Hacked Water Heaters Could Trigger Mass Blackouts Someday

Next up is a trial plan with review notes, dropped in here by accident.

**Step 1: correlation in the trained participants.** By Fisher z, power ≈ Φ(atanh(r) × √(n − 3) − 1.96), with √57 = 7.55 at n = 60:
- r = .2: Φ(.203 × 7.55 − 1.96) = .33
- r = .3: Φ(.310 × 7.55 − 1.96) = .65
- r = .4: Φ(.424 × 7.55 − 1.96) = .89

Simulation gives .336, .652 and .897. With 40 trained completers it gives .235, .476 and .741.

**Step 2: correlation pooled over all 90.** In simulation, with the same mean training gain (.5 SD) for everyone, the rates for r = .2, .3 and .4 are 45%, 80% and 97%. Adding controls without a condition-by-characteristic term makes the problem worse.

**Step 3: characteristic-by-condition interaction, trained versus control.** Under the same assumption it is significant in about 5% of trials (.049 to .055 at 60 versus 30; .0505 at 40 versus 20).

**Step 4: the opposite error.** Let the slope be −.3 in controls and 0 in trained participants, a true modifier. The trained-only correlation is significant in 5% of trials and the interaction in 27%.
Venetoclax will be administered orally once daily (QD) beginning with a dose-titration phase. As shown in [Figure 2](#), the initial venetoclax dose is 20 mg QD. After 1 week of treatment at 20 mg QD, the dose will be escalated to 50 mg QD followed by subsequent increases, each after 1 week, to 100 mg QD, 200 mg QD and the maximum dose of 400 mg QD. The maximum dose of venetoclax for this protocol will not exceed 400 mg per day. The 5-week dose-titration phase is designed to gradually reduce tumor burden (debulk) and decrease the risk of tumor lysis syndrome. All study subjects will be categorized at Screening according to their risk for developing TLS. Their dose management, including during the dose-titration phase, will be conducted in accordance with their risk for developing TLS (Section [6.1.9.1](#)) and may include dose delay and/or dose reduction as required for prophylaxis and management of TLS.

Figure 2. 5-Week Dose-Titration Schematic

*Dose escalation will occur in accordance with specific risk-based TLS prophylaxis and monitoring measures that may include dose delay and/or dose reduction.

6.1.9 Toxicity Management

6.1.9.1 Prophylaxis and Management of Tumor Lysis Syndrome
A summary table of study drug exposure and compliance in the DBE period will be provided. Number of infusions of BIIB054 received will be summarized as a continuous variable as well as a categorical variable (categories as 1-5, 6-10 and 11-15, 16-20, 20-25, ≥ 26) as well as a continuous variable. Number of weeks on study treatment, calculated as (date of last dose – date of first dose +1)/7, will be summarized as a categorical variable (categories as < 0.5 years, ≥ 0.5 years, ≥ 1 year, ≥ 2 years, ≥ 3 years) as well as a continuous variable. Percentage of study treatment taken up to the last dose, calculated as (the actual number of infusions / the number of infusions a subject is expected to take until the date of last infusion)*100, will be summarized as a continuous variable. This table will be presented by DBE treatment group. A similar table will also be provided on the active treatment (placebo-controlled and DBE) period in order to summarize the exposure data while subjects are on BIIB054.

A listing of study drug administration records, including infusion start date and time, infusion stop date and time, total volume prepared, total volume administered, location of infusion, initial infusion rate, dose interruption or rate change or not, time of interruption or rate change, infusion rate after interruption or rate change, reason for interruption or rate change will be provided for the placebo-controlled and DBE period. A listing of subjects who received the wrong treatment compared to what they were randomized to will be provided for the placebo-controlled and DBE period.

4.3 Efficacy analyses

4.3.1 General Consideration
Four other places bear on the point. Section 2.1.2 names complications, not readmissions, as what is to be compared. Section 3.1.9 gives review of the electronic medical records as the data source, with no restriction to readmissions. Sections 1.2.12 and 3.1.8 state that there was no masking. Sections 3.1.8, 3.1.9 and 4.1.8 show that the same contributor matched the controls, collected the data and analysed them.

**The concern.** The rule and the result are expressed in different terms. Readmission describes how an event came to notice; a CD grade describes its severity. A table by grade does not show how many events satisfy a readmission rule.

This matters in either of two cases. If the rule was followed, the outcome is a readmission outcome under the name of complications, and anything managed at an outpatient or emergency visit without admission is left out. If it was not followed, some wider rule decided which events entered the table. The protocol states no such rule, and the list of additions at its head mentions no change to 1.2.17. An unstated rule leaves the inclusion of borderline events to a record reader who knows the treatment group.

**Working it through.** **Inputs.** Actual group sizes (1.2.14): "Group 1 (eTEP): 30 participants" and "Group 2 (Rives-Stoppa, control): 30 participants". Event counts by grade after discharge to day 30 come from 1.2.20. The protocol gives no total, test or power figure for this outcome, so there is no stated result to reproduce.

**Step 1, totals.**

At the Usenix Security conference this week, a group of Princeton University security researchers will present a study that considers a little-examined question in power grid cybersecurity: What if hackers attacked not the supply side of the power grid, but the demand side? From a report: In a series of simulations, the researchers imagined what might happen if hackers controlled a botnet composed of thousands of silently hacked consumer internet of things devices, particularly power-hungry ones like air conditioners, water heaters, and space heaters. Then they ran a series of software simulations to see how many of those devices an attacker would need to simultaneously hijack to disrupt the stability of the power grid. Their answers point to a disturbing, if not quite yet practical scenario: In a power network large enough to serve an area of 38 million people — a population roughly equal to Canada or California — the researchers estimate that just a one percent bump in demand might be enough to take down the majority of the grid. That demand increase could be created by a botnet as small as a few tens of thousands of hacked electric water heaters or a couple hundred thousand air conditioners. “Power grids are stable as long as supply is equal to demand,” says Saleh Soltan, a researcher in Princeton’s Department of Electrical Engineering, who led the study. “If you have a very large botnet of IoT devices, you can really manipulate the demand, changing it abruptly, any time you want.”